Let's take a hypothetical academic study. Suppose we've been able to estimate the effects of being surrounded by an extra one-third of treated villages or having an extra one-third of treated villages in your region. As before, the treated villages are shaded in gray and the black Xs indicate the households that live in the untreated villages. The red stars indicate the three marketplaces that exist in this region. So following a cash transfer, there'll be an increase in prices in the market in the treated village, which [in the slide above] is labeled as “Market 1.”
The extent to which prices arbitrage across markets depends on how easy it is to transport goods between them. Market 2 is very close to Market 1; it's very easy to transport goods there, and so prices are going to increase in Market 2, and the households that are served by Market 2 are going to experience a decrease in their consumption in real terms. But Market 3 is much farther away from Market 1. It's much harder to transport goods to Market 3, and so accordingly, prices aren't going to increase much there, and the houses served by that market won’t be affected much by the cash transfers in the treated villages. So in this academic study, we might expect to see a fairly limited spillover effect on the consumption of households in the untreated villages.
But let's suppose that our charity operates in a different setting, [and we] specifically assess where markets are more integrated economically. Suppose there's now a train line that links Market 1 to Market 3 in a charity setting. It's now much easier to transport goods from Market 1 to Market 3, and so prices will increase accordingly in Market 3, and the households that are served by it are now going to experience a decrease in their consumption in real terms. So in this charity setting, we'd expect to see quite a bit higher spillover effect on the consumption of households in the untreated villages than in the academic study setting.
This is obviously a very simplified example, but the point is that if we want to extrapolate a spillover effect from an academic study to a specific charity’s program, we need to take into account the degree to which markets are economically integrated. And if we fail to do that, we're going to arrive at inaccurate predictions about the size of spillover effects.
Okay, so how do we deal with this in practice? Unfortunately, amongst the academic studies that we've reviewed, we've not seen empirical evidence to tell us the extent to which the decline of spillover effects with distance depends on the extent to which markets are economically integrated. So ultimately, we're probably going to need further academic study of this.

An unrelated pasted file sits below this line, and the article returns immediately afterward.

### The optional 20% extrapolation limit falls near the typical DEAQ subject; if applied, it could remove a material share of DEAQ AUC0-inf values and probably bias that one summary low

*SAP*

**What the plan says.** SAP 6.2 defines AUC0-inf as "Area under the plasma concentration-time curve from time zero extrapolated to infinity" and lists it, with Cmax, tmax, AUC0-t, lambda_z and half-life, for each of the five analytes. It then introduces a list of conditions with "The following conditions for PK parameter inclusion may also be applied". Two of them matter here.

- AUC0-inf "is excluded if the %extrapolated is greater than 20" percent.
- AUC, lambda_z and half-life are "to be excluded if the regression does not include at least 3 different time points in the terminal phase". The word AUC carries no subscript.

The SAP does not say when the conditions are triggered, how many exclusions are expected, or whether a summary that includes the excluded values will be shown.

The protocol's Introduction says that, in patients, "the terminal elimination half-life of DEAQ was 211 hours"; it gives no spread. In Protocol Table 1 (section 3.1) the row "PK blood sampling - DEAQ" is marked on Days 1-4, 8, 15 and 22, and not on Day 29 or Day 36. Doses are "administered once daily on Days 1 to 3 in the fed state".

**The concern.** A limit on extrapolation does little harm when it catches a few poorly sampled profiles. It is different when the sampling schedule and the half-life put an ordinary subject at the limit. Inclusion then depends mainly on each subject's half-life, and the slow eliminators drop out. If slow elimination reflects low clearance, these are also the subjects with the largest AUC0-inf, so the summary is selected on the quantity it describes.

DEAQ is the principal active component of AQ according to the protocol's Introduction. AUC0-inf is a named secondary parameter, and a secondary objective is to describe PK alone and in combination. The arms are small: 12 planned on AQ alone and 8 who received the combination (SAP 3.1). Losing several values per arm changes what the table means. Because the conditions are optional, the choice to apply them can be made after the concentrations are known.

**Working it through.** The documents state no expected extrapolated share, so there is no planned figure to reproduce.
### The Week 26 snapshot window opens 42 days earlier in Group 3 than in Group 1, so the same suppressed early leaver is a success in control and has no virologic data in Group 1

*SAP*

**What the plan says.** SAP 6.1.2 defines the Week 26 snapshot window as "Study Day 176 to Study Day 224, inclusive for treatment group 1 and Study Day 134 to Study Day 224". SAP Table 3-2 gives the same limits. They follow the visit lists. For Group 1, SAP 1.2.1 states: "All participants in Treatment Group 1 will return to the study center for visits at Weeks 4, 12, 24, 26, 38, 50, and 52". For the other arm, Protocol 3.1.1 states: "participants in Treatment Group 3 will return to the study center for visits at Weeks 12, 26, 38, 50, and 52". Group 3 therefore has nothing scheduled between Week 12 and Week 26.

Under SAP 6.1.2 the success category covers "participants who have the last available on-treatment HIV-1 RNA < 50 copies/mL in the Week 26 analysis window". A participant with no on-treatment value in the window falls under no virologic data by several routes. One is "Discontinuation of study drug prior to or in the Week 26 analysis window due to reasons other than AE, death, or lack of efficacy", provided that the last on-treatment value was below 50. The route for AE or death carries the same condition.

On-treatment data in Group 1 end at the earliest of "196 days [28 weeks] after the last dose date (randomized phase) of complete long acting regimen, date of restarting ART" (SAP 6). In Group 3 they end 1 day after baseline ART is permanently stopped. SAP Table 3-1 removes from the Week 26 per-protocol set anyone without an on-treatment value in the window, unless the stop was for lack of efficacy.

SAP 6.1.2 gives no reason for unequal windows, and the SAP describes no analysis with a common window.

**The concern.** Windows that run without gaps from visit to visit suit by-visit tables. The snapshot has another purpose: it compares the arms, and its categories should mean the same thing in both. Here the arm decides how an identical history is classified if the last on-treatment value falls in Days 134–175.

For the time being, what we've done is we have placed a much greater weight on studies that were conducted in contexts that are more like GiveDirectly's context in terms of the degree of markets’ integratedness. For example, we place very little weight on a study that was conducted in the Philippines, because that study covered markets across multiple islands, and we suspect that markets across islands are probably a lot less economically integrated than markets in GiveDirectly's setting.
Let's go back to the original hypothetical study setting to discuss a second challenge that comes up. Let's assume that prices arbitrage as they did originally. Prices increase in Market 2 following the cash transfer, but they don't increase much in Market 3.
Now let's move to another charity setting, where the spatial distribution of households in our untreated villages is very different. In this figure, we can see that a much higher proportion of the households in the untreated villages live close to the treated villages, and are served by Markets 1 and 2, where we know that prices have increased. So again, in this charity setting, we'd probably expect to see quite a bit higher spillover effects on the consumption of households in the untreated villages compared to the academic study setting.
So if we want to extrapolate an estimate from the academic study to this specific charity’s program, we need to take into account the differences in the spatial distribution of households between these two different contexts. And a failure to do that, again, is going to lead us to quite inaccurate predictions about the size of spillover effects.
At an even more basic level, we just need to know the location of the households in the untreated villages. We need to know how many households are affected by spillover effects, because ultimately we want to aggregate a total spillover effect across all untreated households.
One difficulty that arises here is that even though the academic studies do collect information on the location of households in untreated villages, unfortunately this isn't something that GiveDirectly collects. This is fairly understandable. We wouldn't expect a charity to spend a lot of additional resources to collect information in areas where it doesn't even implement its program. But it does make it very difficult for us to extrapolate these academic study estimates to predict the effect of GiveDirectly's program.